On January 2nd and 3rd, 2023, Governor DeWine signed a number of bills passed during last year’s lame duck session of the General Assembly. Three of these bills impact Ohio’s tax laws: Am. Sub. H.B. 45 (West, Roemer), Am. Sub. H.B. 66 (Hoops), and Sub. S.B. 33 (Hottinger, Brenner).
Am. Sub. H.B. 45 (“HB45”)
HB45 contained a number of tax-related provisions:
The bill authorized a two-month tax amnesty during 2023 to cover those taxes administered by the Ohio Department of Taxation (“ODT”), only if the Director of Budget and Management (“OBM”) “finds that the General Revenue Fund will require additional proceeds from the amnesty program in order to meet obligations required to be paid from that fund in calendar year 2023.” HB45 Sec. 757.01(B). In other words, OBM must first determine that the revenue expected to be raised by the amnesty is needed to fund state programs during the year. If the state does not need the cash, there will not be an amnesty. In the event that an amnesty is declared, taxpayers coming forward will be required to pay all taxes due, but will receive an abatement of all applicable interest and penalties, and will not be subject to either criminal or civil actions with respect to those taxes or fees. Before entering the amnesty, taxpayers should consider all available options (settlement, voluntary disclosure, offer in compromise, etc.) for remitting unpaid taxes to make sure amnesty is the best alternative in the taxpayer’s particular circumstances.
Ohio’s child adoption credit has been repealed for legal adoptions that were not completed by December 31, 2022. The credit, which paid the greater of $1,500 or the taxpayer’s actual adoption expenses up to $10,000, has been replaced by the Adoption Grant Program. Under the new program, applicable to adoptions finalized on or after January 1, 2023, an adoptive parent will receive one of the following: $15,000 for the adoption of that parent’s foster child; $20,000 for the adoption of a special needs child; $10,000 in other cases. Children adopted in 2023 and thereafter will also be eligible for a one-time grant of $2,500 to attend a qualifying higher education institution in Ohio. Ineligible for both adoption and education grants are step-parent adoptions and those where the adoptee is 18 years or older at the time of adoption.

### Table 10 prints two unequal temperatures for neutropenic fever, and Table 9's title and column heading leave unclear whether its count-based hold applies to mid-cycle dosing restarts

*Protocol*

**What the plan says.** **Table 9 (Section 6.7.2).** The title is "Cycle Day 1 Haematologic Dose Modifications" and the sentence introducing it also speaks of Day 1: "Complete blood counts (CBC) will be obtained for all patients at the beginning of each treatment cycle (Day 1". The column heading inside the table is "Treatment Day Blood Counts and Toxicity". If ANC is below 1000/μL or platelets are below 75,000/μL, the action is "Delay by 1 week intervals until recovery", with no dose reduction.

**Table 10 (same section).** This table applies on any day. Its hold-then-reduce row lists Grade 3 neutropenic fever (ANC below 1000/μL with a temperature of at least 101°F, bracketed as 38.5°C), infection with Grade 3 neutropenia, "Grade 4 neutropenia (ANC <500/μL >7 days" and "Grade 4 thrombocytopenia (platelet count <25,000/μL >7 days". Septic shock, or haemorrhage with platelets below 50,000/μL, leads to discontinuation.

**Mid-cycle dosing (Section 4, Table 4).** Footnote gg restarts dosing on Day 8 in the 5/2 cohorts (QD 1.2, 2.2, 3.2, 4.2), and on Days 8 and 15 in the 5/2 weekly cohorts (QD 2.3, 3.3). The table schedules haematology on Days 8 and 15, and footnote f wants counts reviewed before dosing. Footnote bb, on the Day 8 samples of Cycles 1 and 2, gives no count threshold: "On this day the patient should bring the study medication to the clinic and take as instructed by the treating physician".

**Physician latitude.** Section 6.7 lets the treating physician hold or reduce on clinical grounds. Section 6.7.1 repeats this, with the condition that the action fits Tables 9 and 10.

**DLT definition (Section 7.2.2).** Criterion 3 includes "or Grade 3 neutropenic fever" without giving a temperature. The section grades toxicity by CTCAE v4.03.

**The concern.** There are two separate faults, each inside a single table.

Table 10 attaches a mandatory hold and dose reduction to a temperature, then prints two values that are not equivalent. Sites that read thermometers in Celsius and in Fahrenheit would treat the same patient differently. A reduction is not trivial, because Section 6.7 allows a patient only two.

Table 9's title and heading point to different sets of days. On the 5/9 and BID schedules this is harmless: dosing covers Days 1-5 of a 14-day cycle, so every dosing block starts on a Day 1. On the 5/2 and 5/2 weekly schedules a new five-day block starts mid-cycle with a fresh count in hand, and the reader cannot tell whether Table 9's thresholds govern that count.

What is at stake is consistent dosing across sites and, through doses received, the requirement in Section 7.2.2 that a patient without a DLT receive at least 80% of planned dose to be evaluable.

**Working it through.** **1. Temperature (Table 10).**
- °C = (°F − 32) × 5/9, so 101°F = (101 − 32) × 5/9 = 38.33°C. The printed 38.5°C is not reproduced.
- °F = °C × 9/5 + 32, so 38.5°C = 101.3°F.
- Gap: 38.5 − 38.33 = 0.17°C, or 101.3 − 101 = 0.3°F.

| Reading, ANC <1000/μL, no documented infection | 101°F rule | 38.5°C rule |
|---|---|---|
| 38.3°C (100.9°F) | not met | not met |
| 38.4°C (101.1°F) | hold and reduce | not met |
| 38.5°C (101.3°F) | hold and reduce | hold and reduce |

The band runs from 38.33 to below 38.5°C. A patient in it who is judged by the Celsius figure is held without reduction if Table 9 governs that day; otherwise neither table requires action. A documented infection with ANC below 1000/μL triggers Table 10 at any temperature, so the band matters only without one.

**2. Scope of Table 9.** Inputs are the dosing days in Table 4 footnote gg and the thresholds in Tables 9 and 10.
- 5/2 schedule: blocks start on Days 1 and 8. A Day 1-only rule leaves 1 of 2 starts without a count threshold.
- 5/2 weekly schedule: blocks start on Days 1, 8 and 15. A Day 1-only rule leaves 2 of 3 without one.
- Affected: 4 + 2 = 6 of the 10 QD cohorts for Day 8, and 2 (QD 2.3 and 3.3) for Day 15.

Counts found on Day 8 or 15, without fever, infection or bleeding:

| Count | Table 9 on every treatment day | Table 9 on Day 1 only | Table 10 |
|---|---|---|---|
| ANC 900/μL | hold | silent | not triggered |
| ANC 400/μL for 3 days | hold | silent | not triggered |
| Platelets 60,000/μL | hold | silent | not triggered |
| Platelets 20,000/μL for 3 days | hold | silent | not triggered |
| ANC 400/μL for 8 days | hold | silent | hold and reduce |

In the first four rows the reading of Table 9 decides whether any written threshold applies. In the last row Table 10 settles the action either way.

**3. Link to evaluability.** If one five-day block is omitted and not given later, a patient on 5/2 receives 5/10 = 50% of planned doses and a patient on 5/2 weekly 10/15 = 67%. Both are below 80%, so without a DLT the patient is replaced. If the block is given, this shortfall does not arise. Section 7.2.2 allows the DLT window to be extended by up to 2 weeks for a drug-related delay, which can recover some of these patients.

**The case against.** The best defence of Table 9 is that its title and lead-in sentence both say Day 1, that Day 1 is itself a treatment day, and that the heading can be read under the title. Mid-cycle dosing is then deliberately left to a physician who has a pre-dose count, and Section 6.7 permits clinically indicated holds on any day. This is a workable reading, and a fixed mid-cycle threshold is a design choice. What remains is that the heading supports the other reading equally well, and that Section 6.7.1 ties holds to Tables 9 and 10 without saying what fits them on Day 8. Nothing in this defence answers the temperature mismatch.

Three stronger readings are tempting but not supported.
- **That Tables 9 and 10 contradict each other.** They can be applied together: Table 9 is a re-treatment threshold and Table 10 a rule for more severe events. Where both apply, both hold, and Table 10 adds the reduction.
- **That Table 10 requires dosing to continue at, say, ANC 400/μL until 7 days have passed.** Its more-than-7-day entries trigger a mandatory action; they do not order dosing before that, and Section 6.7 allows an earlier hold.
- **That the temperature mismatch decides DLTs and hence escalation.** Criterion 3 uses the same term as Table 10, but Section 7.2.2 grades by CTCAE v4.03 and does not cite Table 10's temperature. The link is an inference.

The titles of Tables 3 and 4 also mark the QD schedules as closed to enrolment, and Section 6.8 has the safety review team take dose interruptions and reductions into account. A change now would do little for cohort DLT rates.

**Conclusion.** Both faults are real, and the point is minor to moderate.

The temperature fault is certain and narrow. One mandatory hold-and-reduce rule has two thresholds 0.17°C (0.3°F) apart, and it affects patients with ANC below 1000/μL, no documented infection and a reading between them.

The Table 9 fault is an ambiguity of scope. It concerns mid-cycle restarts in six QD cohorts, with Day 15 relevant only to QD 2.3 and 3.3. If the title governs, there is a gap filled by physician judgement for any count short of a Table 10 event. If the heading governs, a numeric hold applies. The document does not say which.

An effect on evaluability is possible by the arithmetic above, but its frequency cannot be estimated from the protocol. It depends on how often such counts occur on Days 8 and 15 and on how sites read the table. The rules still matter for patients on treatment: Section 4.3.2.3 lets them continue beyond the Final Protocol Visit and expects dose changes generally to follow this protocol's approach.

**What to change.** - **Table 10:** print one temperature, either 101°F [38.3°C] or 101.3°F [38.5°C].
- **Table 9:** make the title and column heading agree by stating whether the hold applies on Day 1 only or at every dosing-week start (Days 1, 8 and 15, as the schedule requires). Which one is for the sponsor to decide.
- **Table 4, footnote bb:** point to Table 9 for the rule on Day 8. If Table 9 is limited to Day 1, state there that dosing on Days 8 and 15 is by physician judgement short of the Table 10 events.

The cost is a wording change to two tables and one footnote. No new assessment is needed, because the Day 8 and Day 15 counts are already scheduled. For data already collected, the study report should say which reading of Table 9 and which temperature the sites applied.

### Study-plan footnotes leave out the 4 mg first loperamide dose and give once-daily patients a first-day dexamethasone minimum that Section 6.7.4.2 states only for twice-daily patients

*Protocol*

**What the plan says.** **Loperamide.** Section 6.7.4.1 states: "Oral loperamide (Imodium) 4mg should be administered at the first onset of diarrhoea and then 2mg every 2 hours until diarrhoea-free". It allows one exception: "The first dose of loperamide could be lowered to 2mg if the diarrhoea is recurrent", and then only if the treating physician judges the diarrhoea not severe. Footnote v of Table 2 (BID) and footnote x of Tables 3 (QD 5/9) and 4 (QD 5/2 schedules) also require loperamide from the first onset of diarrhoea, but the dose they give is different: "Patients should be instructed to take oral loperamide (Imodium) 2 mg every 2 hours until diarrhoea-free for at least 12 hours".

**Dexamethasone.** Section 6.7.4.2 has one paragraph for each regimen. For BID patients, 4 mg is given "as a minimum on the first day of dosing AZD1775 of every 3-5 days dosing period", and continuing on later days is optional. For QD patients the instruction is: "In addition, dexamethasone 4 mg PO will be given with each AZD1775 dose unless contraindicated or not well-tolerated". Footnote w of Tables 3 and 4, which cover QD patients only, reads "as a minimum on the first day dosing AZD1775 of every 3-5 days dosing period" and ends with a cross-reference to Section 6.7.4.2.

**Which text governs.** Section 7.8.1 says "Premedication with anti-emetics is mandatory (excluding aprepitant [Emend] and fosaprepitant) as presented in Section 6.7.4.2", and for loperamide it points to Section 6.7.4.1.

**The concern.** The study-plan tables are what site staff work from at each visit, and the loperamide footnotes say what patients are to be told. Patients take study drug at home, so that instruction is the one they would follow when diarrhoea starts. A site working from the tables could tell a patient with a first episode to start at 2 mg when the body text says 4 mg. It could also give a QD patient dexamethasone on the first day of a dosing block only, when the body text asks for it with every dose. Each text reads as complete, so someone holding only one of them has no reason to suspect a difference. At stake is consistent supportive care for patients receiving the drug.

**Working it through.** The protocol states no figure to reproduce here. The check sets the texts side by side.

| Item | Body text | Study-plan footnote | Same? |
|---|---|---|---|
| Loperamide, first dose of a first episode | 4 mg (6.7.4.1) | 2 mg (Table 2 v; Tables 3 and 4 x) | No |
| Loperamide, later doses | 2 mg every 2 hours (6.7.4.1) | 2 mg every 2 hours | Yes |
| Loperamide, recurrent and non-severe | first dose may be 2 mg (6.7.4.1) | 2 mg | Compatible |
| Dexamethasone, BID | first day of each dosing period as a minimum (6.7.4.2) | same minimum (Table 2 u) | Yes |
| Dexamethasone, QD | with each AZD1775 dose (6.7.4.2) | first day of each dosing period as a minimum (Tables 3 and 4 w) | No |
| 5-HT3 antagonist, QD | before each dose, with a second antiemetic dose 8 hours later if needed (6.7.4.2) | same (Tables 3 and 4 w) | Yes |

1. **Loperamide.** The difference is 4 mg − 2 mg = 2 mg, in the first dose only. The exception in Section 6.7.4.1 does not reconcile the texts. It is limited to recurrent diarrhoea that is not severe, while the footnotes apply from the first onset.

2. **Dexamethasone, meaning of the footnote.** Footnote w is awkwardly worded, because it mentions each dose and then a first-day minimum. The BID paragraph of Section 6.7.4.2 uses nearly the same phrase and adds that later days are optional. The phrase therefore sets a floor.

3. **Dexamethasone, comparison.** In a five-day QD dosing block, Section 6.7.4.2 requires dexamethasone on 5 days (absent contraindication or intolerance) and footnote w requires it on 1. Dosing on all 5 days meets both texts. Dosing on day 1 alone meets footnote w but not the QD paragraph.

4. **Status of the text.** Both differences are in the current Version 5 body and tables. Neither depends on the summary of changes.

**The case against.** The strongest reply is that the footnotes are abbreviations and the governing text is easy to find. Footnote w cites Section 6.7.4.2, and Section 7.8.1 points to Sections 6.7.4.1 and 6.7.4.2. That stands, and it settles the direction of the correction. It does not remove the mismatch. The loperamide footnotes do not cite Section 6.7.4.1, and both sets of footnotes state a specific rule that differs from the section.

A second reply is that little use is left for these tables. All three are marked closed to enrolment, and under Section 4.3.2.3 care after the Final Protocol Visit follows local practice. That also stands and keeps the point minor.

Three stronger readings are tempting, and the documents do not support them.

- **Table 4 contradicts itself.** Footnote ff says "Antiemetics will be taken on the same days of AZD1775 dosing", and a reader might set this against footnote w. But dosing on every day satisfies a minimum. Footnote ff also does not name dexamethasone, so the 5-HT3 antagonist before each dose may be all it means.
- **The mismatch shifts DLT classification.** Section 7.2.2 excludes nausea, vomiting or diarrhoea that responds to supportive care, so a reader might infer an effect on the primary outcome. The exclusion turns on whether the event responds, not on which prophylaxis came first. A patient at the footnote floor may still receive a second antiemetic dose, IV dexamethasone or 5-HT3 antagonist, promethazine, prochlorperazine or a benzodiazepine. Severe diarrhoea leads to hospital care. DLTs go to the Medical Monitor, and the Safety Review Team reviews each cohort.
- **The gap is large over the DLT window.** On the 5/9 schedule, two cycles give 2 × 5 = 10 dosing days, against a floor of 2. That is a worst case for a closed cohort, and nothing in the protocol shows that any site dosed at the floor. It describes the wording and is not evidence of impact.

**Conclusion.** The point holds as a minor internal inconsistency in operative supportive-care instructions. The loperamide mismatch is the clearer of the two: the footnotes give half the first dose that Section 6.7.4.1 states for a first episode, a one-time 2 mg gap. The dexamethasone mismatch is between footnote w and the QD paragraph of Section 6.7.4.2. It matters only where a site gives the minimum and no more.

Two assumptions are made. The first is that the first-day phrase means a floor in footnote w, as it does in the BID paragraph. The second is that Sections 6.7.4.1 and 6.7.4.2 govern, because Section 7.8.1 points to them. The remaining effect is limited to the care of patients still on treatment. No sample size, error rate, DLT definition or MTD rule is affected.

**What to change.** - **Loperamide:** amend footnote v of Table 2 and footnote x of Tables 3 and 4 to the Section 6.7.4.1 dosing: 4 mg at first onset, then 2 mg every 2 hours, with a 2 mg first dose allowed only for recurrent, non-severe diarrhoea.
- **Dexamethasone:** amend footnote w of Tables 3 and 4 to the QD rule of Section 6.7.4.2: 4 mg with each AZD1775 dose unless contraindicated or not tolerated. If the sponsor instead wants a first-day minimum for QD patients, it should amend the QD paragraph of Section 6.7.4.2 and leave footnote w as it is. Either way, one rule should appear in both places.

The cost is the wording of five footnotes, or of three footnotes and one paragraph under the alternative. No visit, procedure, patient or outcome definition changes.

Sub. S.B. 33 (“SB33”)
Community Reinvestment Area (“CRA”)
SB33 makes numerous changes to Ohio’s CRA law. Most of these remove administrative requirements, making it easier to designate a new CRA and to use the CRA for the development of commercial or industrial projects. Some of those changes include:
- Townships that have adopted limited home rule governments now have the authority to designate a CRA. To remove overlap, counties may not include any territory that is already part of a CRA designated by a limited home rule township, and vice versa.
- A local authority (i.e., a political subdivision eligible to create a CRA) is no longer required to receive approval from the Director of Development for a new CRA.
- The Director of Development is required to create, by rule, a model agreement for commercial/industrial property owners and local authorities, and it provides a list of contract terms that must be included in this model. Local authorities need not use the model agreement, but they must include those terms that the law requires to be included in the model agreement.
- The exemption percentage threshold after which an impacted school board must approve the CRA exemption for a commercial or industrial project increases from 50% to 75%.